The folk supergroup featuring Conor Oberst, Jim James, M. Ward and Mike Mogis drew a huge crowd here that was another tough situation to navigate due to all the lawn chairs. There was also some sonic trouble with bleed coming from Kinky’s lively set at the nearby Clear 4G stage. But catching some of this set was a must. Oberst delivered one of the weekend’s best songs with “Man Named Truth,” a bluesy acoustic tune with a haunting but still up-tempo rocking quality. The band shifted gears 180 degrees as James starred on My Morning Jacket’s mellow but beautiful “Golden.” But it was on softer numbers like this that the bleed problem with Kinky became occasionally distracting. Oberst starred again on “Ahead of the Curve,” another great acoustic-oriented tune with a cathartically bluesy quality and some gorgeous pedal steel guitar. I wanted to see more, but the conditions were far from ideal and friends were texting me to join them at the main stage.

LCD Soundsystem, Budweiser Stage
There was a massive crowd forming now, probably partly due to fans camping out to get a good spot for Muse’s headlining set, but also because LCD Soundsystem has been building a large buzz. It would be very tough to find your friends in a crowd this size if they weren’t near a recognizable landmark. But my compadres had fortunately camped out near two inflatable green aliens on a flag pole that were easy to track down. It didn’t take long to see why the Austin hipster crowd was out in force for this set, as ringleader James Murphy was conducting a big-time dance party. The mix of electronic flavor with a full band made for some intoxicating grooves. “You Wanted a Hit” built in slow but steady fashion, with guitars and trippy electronic effects accenting the basic groove in skillful fashion. “Yeah” saw Murphy delivering some boisterous vocals on a super funky groove that sounded kind of like the Talking Heads in a ’70s disco. “Home,” from the band’s newest album, was another of the weekend’s top highlights. The band conjured an ecstatic psyche-groove with lots of bells and whistles that had the entire crowd getting down while a large disco ball spun some more magical ambience into the evening air.

Deadmau5, Zync Card Stage
This was the dinner hour for many, but the Zync stage was right in between the Budweiser stage and the food court so you couldn’t get there without going by and hearing some of the sounds that were going on here. It was good placement, because the electro-house dance sound from DJ Deadmau5 (aka Joel Zimmerman) was a perfect follow-up to LCD Soundsystem. There was a sizeable crowd near the stage, but even just hearing from a distance while walking from point A to point B made an impression. Some of the beats were a bit repetitive, but there were so many trippy/groovy sounds swirling around that you felt like the whole park was just one big dance club.

Muse, Budweiser Stage
The main event was simply epic as the British alt-prog power trio continued their triumphant 2010 tour with a return to Austin for this headlining appearance (the band had wowed about 2,000 lucky fans at Stubbs BBQ during SXSW as the semi-secret Friday night headliner in March.) This set was very similar, but had perhaps even more grandeur with at least 40,000 in the crowd. The “Uprising” opener set a dramatic and powerful tone for the evening. Singer/guitarist Matthew Bellamy was in fine rock star form, wearing a silver sparkle mirror suit and electric blue shades. But there’s few rock stars these days who sing about fighting the power like Muse does in tunes like “Uprising.” The big electro groove of “Supermassive Black Hole” featured some of Bellamy’s Freddie Mercury-style vocals and kept the energy building in a big way. And then the band kicked their awesome laser show into action on “New Born” to create a true arena rock-style spectacle.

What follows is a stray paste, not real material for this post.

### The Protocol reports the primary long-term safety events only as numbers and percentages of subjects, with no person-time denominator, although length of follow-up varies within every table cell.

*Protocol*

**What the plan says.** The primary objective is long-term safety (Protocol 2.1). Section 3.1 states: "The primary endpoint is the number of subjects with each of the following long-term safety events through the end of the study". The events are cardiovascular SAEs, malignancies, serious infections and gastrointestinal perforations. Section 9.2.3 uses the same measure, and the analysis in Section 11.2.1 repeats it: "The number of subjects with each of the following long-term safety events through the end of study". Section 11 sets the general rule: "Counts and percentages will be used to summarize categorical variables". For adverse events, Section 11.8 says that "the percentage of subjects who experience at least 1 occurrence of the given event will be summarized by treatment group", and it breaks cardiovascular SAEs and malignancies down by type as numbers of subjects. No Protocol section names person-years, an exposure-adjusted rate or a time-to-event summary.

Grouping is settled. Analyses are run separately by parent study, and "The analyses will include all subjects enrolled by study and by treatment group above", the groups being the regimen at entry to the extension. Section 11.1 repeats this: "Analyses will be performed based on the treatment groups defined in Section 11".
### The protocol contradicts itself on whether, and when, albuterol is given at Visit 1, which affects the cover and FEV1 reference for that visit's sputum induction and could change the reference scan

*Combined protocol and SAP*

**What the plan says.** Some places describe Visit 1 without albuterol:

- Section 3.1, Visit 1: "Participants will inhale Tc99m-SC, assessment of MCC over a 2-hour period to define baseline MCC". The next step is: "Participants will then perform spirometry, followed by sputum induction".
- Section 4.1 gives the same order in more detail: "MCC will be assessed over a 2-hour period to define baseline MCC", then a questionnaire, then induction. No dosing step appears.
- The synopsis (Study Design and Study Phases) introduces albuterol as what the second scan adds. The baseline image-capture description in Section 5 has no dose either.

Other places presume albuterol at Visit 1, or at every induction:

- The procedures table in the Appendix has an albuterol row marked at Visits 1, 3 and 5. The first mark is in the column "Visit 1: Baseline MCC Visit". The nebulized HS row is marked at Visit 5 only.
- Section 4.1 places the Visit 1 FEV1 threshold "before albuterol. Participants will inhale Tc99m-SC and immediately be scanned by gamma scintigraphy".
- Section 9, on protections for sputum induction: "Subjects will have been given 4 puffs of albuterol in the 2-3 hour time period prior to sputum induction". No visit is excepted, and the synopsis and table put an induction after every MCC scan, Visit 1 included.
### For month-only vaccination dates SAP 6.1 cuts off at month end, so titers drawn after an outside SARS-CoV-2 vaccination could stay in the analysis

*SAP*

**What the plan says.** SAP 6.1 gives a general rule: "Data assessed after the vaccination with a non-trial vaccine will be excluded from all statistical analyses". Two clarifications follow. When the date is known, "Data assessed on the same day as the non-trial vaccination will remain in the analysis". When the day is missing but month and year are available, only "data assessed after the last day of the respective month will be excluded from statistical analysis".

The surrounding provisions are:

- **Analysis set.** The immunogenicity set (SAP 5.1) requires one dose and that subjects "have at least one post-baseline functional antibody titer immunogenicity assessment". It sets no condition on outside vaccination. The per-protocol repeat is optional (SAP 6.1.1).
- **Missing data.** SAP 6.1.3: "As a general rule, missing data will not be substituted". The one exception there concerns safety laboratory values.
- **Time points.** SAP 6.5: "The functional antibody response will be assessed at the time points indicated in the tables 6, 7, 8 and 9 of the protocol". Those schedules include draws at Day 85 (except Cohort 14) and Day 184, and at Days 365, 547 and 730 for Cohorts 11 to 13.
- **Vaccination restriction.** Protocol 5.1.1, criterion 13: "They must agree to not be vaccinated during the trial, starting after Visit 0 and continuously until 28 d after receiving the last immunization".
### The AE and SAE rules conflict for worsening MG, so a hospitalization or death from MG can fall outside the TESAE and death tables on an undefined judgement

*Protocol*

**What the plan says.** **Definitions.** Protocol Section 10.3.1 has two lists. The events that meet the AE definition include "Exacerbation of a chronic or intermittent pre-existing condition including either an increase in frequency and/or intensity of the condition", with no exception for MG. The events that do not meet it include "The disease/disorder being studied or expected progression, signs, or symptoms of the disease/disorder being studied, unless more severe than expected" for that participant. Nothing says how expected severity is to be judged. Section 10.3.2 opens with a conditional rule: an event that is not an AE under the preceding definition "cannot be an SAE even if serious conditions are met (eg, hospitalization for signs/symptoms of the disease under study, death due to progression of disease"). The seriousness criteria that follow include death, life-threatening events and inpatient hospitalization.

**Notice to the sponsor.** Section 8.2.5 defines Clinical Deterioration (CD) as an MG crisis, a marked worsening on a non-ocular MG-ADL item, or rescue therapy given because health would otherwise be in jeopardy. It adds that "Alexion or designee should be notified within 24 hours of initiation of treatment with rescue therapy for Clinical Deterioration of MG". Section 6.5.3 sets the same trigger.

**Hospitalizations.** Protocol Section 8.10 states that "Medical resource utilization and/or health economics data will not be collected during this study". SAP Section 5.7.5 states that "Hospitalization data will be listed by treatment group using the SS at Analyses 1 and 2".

Bellamy dazzled throughout the night, displaying some of the widest skills of any frontman in rock. One ballad featured him on piano with a John Lennon “Imagine” type of vibe, appropo since this day would have been Lennon’s 70th birthday. Bellamy also played an awesome-looking neon keytar on several tunes, including the electrifying “Resistance.” Bassist Chris Wolstenholme and drummer Dominic Howard starred here as well, and probably the most powerful rhythm section of the festival. “Hysteria” was another stellar moment where Bellamy’s guitar prowess was on display with a big rocking jam that featured a tight change into a furiously crowd-pleasing jam on the outro section of Aerosmith’s “Sweet Emotion,” followed by a brief jam on “The House of the Rising Sun.” The band wrapped it up in grand style with their epic prog-rocker “Knights of Cydonia” to send the crowd off into the Austin night totally sated.

ACL Muse

Unofficial ACL aftershow – School of Seven Bells @ The Mohawk
This show at the Mohawk was not one of the official ACL aftershow parties. But Brooklyn’s School of Seven Bells were one of the top pleasant surprise discoveries of the 2009 ACL Festival, when they rocked a glorious early Friday afternoon set on the main stage. They hadn’t returned to Austin since, so it seemed appropriate to have them back now, especially considering how their sophomore release Disconnect from Desire is easily one of the best albums of 2010. And since it was an under the radar show, the club was not packed. This made for a very enjoyable set at Mohawk’s balmy outdoor stage.